Age standard cut offs are generally unfair, as they're about an arbitrary thing rather than need.

NeedsAsockamnesty Sat 23-Apr-16 14:09:50

A 5yo with the ability to be there who was engaged with the course wouldnt have been a problem.

Any child who was not engaged with the course shouldn't have been there regardless of their age

originalmavis Sat 23-Apr-16 14:11:24

We managed to get tickets to a kids RI lecture (evening in a school night) with a lower age limit (these are like gold dust).

There were some children there much younger than the cut off - fine, they looked engaged - but after about half an hour there were several sleeping children in the audience. A bit of a waste of money for the parents.

TeddTess Sat 23-Apr-16 14:12:56

why did you put up with it after the first day?
i would definitely have asked/insisted to be moved.

it isn't about the age, that is an enormous age range anyway! yr1/2 children through to yr5/6?!

sleeponeday Sat 23-Apr-16 14:21:15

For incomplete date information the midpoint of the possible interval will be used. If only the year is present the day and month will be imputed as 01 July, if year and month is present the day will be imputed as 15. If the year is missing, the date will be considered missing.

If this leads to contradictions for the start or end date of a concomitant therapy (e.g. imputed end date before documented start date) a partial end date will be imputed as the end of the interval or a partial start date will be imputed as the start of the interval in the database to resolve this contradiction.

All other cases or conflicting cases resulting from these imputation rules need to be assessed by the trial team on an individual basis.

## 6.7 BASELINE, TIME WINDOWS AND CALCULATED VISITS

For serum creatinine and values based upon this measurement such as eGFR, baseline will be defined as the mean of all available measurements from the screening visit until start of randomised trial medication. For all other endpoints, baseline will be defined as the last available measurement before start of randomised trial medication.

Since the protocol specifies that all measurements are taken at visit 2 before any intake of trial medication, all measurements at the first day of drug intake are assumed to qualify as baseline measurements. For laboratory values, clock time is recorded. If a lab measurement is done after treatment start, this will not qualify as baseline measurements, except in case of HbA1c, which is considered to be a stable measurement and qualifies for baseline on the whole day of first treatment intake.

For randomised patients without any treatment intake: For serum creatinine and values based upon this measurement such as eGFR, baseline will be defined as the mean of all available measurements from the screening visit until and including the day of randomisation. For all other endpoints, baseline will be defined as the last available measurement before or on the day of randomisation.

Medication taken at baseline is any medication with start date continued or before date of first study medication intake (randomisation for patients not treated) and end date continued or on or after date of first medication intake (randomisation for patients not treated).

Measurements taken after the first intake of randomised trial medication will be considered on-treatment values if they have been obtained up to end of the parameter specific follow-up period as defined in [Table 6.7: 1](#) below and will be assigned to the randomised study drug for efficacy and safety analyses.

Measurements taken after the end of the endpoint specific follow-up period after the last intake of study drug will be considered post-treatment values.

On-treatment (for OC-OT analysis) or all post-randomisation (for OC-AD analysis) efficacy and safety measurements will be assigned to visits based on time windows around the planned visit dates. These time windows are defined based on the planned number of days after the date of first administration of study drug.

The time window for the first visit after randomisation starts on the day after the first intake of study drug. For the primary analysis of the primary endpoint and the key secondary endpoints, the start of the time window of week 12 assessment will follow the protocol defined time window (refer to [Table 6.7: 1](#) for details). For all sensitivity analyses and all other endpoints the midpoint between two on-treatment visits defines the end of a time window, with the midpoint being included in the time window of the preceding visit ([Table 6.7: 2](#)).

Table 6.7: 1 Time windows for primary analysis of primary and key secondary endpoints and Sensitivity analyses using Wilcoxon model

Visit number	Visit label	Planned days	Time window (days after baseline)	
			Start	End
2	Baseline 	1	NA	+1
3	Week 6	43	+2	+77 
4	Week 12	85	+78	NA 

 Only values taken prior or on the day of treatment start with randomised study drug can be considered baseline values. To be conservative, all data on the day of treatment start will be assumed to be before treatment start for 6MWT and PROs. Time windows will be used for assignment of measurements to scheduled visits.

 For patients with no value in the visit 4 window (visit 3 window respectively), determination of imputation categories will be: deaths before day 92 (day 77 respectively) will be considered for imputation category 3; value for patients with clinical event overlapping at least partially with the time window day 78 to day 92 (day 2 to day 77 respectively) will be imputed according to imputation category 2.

The kid could have been 10 and behaving this way. The problem is the selfish father, not the kid. My DS is 7 now but would have adored doing this with his dad at even 4, and would have behaved immaculately, despite needing a lot of help.

YABU about age, but absolutely as reasonable as anything about the behaviour. What a waste of everyone else's time and money - it sounds poorly run.

merrymouse Sat 23-Apr-16 14:31:36

Have you paid for this? I would contact the organisers. To be honest, you could equally have a 6 year old on the course who was completely disinterested, but I agree that it's pushing it to expect a course to appeal to children outside the age range specified.